Microsoft introduces biometric protection to Web browser
Microsoft has announced that its latest generation of Web browser will natively support its new biometric authentication standard.
In a blog post published earlier this week, Microsoft said that its new Edge browser, which is the default browser available with Windows 10 operating system, will support Windows Hello.
Windows Hello is described as a more personal way to sign in Windows 10 devices with just a look or a touch. Microsoft claims to enable enterprise-grade security through the process, without having users type-in a password.
Windows 10 incorporates multi-factor authentication technology based upon standards developed by the FIDO Alliance. The operating system includes improved support for biometric authentication through Windows Hello software and devices with supported cameras which allow users to login with face- or iris-recognition.
Devices with supported readers support fingerprint-recognition login. Credentials are stored locally and protected using asymmetric encryption.
The blog notes that Microsoft looks “forward to a Web where the user doesn’t need to remember a password, and the server doesn’t need to store a password in order to authenticate that user. Windows Hello, combined with Web Authentication, enables this vision with biometrics and asymmetric cryptography. In order to authenticate a user, the server sends down a plain text challenge to the browser. Once [we are] able to verify the user through Windows Hello, the system will sign the challenge with a private key previously provisioned for this user and send the signature back to the server. If the server can validate the signature using the public key it has for that user and verify the challenge is correct, it can authenticate the user securely.”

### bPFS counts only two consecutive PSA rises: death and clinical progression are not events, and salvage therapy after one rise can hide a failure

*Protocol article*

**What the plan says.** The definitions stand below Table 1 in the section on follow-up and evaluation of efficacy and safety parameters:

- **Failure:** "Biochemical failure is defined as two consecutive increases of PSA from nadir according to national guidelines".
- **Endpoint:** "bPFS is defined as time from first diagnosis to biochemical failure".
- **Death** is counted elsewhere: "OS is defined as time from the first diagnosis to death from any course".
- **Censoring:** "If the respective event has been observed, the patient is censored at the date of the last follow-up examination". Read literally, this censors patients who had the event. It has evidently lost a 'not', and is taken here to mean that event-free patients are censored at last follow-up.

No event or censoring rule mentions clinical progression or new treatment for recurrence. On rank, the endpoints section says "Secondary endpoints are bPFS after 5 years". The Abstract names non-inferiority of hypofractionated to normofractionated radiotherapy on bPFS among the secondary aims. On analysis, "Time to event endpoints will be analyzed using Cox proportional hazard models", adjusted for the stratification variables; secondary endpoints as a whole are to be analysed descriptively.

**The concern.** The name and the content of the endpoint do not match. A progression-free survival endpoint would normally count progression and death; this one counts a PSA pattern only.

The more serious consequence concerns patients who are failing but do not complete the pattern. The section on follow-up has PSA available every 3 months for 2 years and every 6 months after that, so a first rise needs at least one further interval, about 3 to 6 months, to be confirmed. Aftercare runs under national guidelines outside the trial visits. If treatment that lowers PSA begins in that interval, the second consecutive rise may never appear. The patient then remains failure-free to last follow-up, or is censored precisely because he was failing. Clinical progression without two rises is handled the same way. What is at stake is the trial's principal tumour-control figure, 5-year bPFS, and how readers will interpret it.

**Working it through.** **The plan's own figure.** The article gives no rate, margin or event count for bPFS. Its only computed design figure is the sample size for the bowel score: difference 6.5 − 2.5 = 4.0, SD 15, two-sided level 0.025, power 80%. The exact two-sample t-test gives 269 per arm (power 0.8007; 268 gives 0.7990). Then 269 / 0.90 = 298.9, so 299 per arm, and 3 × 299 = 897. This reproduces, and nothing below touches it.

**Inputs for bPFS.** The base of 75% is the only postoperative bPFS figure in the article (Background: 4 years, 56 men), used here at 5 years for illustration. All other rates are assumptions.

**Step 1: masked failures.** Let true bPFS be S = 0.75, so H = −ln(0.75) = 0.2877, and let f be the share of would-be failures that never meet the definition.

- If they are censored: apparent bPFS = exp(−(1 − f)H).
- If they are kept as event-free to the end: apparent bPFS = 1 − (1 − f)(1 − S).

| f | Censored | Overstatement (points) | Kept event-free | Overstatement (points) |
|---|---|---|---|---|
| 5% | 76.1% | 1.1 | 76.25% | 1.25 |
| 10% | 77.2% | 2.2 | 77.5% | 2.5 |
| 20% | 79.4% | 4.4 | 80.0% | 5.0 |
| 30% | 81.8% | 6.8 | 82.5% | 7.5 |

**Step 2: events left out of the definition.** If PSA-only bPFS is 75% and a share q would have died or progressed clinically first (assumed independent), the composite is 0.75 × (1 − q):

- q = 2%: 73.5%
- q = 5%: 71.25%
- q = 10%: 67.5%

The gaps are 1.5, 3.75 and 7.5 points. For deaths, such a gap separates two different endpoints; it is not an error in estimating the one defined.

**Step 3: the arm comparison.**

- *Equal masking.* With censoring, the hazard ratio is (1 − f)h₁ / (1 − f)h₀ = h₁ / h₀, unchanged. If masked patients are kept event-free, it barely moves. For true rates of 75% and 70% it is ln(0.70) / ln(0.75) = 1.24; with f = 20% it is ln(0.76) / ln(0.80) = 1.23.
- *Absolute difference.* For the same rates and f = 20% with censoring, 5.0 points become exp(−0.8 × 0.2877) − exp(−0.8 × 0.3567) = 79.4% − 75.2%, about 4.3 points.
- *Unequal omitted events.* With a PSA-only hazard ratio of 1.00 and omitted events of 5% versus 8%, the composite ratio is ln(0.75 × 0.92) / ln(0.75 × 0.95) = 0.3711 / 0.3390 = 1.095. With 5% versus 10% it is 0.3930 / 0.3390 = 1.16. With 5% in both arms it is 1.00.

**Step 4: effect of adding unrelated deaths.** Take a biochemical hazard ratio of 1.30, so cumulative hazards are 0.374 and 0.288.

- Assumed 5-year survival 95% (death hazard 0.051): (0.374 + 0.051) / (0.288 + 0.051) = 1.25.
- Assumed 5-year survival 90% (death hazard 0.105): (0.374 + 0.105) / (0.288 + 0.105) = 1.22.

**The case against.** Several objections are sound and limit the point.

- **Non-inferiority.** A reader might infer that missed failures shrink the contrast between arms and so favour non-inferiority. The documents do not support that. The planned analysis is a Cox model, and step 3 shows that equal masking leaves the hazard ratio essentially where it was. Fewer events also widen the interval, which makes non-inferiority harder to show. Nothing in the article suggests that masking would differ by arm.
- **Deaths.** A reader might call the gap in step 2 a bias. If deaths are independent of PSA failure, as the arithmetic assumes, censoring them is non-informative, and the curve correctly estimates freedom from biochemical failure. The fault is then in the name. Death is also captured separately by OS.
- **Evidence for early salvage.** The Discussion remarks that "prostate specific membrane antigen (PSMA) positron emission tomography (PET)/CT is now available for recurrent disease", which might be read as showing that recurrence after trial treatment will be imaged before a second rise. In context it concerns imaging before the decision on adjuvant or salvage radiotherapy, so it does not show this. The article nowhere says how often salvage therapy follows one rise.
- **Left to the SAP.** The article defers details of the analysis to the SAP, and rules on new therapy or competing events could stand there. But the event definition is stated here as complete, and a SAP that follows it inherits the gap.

Microsoft notes that the new private keys issued under Windows Hello are stronger credentials because the Windows Hello platform prevents password guessing, phishing, and keylogging, and it is resilient to server database attacks.